How often does this job require working exposed to contaminants (such as pollutants, gases, dust or odors)?
Structured versus Unstructured Work
To what extent is this job structured for the worker, rather than allowing the worker to determine tasks, priorities, and goals?
Realistic occupations frequently involve work activities that include practical, hands-on problems and solutions. They often deal with plants, animals, and real-world materials like wood, tools, and machinery. Many of the occupations require working outside, and do not involve a lot of paperwork or working closely with others.
Conventional occupations frequently involve following set procedures and routines. These occupations can include working with data and details more than with ideas. Usually there is a clear line of authority to follow.
Artistic occupations frequently involve working with forms, designs and patterns. They often require self-expression and the work can be done without following a clear set of rules.
Investigative occupations frequently involve working with ideas, and require an extensive amount of thinking. These occupations can involve searching for facts and figuring out problems mentally.
Social occupations frequently involve working with, communicating with, and teaching people. These occupations often involve helping or providing service to others.
Enterprising occupations frequently involve starting up and carrying out projects. These occupations can involve leading people and making many decisions. Sometimes they require risk taking and often deal with business.
Job requires being reliable, responsible, and dependable, and fulfilling obligations.
Job requires developing one's own ways of doing things, guiding oneself with little or no supervision, and depending on oneself to get things done.
Attention to Detail
Job requires being careful about detail and thorough in completing work tasks.
Job requires being honest and ethical.
Job requires being pleasant with others on the job and displaying a good-natured, cooperative attitude.
Job requires a willingness to take on responsibilities and challenges.
Job requires creativity and alternative thinking to develop new ideas for and answers to work-related problems.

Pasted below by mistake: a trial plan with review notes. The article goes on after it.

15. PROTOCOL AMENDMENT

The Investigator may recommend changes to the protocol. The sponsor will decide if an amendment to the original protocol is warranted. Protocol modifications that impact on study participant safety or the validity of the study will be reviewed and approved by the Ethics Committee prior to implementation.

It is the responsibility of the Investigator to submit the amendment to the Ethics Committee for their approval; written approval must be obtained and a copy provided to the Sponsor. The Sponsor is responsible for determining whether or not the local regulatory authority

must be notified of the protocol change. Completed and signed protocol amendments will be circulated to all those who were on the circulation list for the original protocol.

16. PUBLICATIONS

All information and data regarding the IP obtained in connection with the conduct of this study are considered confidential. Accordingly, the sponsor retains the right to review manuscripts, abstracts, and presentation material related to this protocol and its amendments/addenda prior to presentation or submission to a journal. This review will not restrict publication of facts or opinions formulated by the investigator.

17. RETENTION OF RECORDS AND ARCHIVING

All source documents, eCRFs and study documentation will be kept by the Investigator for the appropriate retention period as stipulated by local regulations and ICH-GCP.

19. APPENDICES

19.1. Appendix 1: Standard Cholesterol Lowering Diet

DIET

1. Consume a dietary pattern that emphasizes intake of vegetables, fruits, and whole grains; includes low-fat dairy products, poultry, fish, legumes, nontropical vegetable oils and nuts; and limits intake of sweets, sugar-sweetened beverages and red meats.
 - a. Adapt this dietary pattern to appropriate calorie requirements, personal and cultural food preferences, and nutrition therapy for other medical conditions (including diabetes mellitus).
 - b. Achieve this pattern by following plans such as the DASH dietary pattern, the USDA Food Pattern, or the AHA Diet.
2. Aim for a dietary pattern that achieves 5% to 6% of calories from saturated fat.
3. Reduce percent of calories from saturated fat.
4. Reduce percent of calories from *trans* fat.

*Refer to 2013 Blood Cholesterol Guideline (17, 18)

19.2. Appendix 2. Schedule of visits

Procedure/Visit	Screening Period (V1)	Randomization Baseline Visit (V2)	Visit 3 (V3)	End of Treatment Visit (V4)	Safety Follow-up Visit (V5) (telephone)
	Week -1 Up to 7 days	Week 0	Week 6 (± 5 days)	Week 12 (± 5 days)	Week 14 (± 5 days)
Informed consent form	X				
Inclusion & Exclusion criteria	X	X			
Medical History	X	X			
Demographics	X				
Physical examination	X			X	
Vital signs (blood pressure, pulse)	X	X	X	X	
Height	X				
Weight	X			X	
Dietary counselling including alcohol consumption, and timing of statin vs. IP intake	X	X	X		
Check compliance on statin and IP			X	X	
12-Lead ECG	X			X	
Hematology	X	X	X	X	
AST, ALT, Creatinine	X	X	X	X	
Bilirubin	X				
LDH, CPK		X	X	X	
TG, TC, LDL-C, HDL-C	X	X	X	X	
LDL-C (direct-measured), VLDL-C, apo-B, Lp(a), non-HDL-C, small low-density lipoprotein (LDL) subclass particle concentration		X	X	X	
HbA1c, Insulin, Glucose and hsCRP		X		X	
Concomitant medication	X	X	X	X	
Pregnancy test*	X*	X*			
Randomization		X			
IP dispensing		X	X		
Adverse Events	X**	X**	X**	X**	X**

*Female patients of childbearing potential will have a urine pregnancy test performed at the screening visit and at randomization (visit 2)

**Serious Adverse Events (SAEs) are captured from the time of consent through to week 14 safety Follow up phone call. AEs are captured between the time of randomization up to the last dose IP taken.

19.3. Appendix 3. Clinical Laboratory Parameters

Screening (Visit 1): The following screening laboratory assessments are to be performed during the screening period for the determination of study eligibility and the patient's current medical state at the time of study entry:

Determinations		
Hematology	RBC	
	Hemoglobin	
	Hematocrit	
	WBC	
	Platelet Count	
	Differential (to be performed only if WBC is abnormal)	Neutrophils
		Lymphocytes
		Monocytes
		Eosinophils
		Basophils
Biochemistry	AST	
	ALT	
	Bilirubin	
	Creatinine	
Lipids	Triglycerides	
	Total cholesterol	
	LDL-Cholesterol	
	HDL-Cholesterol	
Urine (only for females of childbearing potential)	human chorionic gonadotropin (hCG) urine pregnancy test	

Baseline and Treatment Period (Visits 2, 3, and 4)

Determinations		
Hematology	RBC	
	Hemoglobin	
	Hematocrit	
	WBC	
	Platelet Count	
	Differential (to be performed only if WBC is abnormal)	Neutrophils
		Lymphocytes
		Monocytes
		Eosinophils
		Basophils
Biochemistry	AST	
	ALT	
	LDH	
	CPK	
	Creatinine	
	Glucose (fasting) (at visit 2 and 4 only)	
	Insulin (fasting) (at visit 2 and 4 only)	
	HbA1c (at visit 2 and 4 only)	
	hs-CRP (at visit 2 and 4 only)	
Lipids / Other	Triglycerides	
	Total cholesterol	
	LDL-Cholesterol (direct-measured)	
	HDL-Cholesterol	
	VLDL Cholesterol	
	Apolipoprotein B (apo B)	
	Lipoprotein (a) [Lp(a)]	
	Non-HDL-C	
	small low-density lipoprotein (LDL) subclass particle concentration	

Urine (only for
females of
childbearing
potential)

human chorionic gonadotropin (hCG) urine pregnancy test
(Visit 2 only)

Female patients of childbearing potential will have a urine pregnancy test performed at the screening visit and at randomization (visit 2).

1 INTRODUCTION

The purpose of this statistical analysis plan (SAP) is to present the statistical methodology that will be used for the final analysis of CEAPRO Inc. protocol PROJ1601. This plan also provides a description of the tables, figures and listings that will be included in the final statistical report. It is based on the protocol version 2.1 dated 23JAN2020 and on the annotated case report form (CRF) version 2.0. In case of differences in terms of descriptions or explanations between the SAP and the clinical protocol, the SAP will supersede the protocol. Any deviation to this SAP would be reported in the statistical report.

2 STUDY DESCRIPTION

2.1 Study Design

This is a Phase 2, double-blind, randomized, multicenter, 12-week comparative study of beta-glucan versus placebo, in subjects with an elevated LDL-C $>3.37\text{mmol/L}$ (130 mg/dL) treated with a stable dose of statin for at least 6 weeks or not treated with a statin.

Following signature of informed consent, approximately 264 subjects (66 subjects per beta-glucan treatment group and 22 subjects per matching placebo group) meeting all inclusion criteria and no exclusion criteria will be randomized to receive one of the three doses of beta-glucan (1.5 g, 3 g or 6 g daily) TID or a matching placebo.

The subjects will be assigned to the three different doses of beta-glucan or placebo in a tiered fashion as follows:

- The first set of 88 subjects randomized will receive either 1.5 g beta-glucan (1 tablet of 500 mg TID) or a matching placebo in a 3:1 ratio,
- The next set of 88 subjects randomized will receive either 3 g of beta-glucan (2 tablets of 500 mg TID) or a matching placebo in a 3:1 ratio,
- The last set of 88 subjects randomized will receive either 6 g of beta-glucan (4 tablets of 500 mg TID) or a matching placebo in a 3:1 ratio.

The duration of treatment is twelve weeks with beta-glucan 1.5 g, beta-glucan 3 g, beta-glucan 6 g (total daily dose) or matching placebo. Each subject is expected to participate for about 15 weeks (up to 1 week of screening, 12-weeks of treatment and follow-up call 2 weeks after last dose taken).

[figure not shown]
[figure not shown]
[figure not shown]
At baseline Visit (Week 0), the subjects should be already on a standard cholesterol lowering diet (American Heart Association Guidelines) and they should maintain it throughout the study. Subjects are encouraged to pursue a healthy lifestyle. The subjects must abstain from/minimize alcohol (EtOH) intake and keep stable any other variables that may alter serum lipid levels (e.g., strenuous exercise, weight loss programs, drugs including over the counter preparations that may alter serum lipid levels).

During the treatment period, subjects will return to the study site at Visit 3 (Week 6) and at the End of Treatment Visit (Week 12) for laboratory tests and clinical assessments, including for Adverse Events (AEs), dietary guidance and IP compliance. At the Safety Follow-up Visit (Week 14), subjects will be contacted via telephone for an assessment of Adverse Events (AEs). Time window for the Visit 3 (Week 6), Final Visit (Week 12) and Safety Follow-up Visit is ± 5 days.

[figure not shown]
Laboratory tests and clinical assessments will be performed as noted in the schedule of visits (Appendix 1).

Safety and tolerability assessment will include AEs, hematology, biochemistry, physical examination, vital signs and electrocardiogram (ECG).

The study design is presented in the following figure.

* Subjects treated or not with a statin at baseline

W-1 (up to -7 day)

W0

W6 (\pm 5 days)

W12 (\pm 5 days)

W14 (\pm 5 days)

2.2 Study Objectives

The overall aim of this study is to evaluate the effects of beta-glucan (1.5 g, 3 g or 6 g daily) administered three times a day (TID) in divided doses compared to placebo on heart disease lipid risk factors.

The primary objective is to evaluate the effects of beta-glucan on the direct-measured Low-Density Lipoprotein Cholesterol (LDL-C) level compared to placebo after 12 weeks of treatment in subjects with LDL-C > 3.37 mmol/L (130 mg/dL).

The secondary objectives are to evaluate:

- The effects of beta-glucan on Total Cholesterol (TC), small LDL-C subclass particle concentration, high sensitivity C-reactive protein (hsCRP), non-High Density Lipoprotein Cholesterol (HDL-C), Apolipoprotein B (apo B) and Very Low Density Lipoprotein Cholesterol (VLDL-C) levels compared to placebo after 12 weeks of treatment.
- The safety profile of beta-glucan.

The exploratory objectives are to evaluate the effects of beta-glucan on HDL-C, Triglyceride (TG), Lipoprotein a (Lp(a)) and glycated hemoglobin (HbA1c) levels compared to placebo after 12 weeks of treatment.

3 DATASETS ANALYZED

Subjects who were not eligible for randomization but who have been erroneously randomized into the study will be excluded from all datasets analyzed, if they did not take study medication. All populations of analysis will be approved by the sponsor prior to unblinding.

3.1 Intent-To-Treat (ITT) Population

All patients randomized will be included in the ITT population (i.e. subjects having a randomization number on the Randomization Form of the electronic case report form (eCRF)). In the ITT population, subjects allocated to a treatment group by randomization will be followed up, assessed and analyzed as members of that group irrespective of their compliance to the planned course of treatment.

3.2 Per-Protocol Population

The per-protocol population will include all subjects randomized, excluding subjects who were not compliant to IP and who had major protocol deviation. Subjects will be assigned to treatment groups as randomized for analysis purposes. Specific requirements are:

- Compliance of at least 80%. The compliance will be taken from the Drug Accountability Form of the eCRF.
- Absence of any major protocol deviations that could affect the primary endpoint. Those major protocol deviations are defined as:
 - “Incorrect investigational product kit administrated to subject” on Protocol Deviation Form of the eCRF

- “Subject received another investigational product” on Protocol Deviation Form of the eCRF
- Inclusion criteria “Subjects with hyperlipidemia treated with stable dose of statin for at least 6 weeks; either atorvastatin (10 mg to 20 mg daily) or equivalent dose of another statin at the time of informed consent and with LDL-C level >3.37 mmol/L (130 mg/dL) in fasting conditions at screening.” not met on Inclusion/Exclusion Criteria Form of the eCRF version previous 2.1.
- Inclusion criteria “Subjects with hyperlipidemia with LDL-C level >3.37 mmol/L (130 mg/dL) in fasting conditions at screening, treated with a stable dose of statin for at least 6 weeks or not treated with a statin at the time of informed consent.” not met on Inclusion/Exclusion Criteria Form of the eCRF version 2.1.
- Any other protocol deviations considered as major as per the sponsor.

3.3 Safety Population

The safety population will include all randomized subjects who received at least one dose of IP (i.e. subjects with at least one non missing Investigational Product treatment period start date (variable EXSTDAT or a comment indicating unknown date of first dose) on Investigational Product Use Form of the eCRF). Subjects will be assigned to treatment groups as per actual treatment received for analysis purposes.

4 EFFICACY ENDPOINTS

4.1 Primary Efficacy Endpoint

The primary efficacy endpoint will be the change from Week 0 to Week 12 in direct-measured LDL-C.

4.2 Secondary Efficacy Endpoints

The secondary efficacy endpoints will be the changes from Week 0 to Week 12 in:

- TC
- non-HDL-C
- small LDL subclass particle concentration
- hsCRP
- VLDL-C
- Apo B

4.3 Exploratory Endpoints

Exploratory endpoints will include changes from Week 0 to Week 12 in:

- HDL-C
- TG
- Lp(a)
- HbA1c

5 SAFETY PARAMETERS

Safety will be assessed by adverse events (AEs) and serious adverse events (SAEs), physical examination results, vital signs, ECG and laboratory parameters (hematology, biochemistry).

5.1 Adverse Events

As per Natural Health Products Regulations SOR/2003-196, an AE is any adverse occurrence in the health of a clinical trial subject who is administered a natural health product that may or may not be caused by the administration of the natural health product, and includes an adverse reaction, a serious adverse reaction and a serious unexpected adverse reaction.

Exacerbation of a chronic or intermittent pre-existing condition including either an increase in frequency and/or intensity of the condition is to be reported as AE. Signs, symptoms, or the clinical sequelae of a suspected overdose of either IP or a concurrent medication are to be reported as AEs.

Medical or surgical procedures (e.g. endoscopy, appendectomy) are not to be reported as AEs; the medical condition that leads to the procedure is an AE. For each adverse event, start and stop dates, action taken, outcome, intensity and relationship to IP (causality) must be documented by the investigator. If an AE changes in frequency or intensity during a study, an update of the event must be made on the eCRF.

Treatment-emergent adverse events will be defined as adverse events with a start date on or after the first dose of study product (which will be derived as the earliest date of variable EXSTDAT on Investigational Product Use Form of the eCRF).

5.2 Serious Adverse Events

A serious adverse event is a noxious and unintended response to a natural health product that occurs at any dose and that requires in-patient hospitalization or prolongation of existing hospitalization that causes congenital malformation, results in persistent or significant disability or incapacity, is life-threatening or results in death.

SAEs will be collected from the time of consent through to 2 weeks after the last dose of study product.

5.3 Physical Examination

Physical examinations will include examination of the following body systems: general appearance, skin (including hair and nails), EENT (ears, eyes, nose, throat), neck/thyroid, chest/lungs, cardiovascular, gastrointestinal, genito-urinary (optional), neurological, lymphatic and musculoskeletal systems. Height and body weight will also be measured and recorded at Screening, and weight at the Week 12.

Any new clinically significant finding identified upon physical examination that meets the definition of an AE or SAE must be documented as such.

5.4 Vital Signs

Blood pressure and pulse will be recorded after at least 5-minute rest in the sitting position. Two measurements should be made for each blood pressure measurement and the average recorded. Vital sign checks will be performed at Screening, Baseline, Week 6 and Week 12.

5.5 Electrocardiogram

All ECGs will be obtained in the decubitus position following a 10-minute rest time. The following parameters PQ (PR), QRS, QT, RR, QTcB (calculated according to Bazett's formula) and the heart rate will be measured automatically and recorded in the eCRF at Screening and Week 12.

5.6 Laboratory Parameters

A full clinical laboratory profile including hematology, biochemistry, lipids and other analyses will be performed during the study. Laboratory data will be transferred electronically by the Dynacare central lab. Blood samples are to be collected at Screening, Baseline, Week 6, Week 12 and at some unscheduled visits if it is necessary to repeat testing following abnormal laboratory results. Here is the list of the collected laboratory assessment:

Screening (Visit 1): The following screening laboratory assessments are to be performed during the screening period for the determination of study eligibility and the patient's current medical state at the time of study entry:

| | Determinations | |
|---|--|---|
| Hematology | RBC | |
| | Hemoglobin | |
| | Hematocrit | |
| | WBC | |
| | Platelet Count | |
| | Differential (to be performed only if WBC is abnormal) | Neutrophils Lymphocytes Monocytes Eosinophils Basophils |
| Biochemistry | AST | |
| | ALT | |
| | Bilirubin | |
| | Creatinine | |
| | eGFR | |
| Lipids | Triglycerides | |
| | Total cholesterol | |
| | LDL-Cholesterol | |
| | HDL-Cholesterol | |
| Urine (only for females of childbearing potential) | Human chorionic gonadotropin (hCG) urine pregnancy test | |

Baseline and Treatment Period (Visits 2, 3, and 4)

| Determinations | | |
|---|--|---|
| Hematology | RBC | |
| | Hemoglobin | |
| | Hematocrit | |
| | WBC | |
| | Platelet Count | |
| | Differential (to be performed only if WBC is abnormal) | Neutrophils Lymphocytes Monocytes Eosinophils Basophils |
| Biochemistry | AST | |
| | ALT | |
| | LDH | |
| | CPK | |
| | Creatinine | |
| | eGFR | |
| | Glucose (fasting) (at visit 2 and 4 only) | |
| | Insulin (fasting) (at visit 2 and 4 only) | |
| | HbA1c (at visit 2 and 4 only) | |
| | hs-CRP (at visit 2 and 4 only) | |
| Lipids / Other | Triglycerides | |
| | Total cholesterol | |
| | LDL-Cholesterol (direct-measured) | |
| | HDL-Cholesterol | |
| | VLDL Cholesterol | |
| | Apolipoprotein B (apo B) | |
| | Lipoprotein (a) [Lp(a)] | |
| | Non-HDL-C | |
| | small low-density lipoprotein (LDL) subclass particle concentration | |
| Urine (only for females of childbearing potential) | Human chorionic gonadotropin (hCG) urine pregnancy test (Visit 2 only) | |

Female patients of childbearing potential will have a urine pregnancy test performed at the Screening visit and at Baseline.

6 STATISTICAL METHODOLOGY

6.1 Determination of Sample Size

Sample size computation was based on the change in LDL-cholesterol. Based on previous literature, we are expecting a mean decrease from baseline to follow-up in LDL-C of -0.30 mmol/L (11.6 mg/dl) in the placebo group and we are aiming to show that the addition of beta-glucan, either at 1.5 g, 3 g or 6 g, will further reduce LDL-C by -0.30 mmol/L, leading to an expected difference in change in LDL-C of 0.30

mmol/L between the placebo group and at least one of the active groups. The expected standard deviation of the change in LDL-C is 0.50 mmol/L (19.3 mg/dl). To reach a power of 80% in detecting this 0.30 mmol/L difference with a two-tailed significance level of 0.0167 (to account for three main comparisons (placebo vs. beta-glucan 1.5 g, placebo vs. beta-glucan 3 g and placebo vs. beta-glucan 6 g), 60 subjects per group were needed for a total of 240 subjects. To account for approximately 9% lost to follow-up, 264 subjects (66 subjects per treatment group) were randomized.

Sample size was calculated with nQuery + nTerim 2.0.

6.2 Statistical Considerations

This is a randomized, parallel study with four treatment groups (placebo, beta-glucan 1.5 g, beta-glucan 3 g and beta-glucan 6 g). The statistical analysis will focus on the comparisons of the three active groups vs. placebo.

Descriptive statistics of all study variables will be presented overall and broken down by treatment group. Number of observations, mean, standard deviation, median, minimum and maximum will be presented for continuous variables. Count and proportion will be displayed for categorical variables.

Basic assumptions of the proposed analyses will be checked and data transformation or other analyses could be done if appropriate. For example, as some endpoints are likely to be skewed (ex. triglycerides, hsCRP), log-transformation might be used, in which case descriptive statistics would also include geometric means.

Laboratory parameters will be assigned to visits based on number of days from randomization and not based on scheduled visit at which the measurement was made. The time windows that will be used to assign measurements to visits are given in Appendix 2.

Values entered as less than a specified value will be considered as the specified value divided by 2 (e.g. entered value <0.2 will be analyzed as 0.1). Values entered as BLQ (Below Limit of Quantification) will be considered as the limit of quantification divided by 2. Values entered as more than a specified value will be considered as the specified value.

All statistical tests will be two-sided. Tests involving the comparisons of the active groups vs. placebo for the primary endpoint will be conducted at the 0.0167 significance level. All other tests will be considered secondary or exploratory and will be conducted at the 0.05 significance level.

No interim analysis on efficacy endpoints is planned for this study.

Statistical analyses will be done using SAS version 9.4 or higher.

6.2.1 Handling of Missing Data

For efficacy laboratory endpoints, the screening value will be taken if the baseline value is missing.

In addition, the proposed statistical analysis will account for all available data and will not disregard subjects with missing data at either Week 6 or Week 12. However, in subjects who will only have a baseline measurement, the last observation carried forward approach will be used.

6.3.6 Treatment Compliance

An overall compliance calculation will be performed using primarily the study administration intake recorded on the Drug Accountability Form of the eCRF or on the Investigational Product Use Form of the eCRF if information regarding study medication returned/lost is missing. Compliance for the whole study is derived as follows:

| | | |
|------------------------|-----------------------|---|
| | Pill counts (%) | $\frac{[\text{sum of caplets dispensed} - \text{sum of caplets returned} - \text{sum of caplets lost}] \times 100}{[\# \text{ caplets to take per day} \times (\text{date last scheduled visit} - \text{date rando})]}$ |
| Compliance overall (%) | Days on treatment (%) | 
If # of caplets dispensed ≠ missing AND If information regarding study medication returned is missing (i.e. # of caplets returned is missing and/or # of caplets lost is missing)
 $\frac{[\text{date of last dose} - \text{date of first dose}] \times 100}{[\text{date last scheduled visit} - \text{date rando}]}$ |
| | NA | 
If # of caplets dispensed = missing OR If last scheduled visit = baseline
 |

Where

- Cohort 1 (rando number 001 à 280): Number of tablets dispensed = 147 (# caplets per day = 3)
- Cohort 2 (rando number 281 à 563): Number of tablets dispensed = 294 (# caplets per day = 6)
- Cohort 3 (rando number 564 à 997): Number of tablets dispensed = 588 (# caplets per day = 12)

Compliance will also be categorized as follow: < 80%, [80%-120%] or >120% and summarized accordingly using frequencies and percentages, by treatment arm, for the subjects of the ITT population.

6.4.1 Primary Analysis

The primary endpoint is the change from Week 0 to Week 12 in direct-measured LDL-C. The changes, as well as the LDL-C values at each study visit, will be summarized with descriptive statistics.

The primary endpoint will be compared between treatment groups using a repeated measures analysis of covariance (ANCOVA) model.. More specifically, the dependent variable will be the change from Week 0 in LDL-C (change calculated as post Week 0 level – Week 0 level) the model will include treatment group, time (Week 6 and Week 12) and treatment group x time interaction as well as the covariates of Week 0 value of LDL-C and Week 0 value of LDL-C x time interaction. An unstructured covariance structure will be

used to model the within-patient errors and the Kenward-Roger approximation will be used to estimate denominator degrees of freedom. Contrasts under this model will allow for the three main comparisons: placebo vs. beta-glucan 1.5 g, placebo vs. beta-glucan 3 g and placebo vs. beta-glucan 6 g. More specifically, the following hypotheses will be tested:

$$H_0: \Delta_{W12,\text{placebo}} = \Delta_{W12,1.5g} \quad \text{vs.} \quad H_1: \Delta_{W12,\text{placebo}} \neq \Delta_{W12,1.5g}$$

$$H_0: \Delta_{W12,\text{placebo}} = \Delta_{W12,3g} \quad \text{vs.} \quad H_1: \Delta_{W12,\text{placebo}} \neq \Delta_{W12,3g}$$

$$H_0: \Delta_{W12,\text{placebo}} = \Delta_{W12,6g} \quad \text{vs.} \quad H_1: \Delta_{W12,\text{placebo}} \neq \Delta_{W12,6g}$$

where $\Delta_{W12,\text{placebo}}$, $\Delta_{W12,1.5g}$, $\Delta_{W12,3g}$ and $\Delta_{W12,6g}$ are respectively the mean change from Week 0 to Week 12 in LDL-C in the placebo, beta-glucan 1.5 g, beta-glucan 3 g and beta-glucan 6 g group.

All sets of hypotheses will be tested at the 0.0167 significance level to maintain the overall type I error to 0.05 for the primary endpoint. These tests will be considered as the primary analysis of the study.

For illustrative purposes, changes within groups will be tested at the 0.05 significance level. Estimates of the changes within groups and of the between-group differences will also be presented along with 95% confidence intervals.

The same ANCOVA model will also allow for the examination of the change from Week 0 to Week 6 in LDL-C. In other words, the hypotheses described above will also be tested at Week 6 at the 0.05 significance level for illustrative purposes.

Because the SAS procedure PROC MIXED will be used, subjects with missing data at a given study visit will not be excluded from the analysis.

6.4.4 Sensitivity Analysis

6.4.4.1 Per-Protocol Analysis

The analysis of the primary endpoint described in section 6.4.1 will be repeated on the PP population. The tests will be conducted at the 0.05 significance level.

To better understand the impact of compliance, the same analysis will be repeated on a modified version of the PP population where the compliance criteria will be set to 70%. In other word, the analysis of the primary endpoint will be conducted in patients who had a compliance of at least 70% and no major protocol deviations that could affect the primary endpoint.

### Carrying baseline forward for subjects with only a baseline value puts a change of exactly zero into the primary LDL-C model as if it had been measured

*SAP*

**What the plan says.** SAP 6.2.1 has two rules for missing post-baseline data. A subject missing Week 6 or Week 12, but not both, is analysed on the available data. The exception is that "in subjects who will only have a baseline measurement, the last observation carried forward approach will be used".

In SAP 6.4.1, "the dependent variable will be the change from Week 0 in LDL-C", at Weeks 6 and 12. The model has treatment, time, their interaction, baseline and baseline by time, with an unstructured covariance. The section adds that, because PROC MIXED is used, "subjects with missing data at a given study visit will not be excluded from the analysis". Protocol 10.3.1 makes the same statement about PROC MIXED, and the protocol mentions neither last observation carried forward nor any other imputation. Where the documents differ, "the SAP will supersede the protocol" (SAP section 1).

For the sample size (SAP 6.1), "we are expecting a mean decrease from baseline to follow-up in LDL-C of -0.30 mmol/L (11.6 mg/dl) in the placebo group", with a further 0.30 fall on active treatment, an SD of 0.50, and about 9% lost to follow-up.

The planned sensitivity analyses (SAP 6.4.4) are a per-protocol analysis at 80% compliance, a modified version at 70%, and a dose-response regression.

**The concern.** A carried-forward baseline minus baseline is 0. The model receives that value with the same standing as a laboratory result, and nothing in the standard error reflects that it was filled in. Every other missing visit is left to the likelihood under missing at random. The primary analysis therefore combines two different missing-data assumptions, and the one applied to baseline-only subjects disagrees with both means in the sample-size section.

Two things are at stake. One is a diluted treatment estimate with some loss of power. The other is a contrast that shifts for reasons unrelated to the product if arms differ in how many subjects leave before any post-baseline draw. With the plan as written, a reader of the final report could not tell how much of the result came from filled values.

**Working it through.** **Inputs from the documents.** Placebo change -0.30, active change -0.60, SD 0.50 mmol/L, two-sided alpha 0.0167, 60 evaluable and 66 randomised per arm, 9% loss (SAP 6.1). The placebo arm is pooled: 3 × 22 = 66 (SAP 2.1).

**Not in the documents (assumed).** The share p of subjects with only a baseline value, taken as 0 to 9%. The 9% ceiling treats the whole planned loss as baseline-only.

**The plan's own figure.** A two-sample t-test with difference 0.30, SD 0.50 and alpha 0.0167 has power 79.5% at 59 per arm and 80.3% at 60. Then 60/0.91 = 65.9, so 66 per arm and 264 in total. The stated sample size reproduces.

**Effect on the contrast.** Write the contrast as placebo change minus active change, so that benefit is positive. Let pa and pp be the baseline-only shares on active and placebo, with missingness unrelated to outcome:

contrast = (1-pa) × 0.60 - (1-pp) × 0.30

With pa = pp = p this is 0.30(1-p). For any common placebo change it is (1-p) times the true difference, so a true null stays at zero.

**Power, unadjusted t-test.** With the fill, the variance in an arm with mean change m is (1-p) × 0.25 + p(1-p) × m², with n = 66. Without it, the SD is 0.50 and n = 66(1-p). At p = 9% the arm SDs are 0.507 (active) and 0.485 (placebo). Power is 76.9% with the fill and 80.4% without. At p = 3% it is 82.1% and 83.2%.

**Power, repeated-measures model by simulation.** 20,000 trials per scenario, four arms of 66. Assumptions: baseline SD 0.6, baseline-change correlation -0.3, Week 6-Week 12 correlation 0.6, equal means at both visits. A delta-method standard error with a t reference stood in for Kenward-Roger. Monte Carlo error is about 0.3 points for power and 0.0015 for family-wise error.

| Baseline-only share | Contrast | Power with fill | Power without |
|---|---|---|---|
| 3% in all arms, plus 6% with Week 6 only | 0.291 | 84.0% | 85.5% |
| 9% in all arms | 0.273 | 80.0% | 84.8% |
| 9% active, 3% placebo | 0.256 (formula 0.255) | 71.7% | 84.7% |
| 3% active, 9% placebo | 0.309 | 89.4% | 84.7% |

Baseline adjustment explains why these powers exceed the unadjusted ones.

Job requires establishing and maintaining personally challenging achievement goals and exerting effort toward mastering tasks.
Job requires persistence in the face of obstacles.
Job requires maintaining composure, keeping emotions in check, controlling anger, and avoiding aggressive behavior, even in very difficult situations.
Occupations that satisfy this work value offer supportive management that stands behind employees. Corresponding needs are Company Policies, Supervision: Human Relations and Supervision: Technical.
Occupations that satisfy this work value are results oriented and allow employees to use their strongest abilities, giving them a feeling of accomplishment. Corresponding needs are Ability Utilization and Achievement.
Occupations that satisfy this work value allow employees to provide service to others and work with co-workers in a friendly non-competitive environment. Corresponding needs are Co-workers, Moral Values and Social Service.
Occupations that satisfy this work value allow employees to work on their own and make decisions. Corresponding needs are Creativity, Responsibility and Autonomy.
Occupations that satisfy this work value offer job security and good working conditions. Corresponding needs are Activity, Compensation, Independence, Security, Variety and Working Conditions.
Occupations that satisfy this work value offer advancement, potential for leadership, and are often considered prestigious. Corresponding needs are Advancement, Authority, Recognition and Social Status.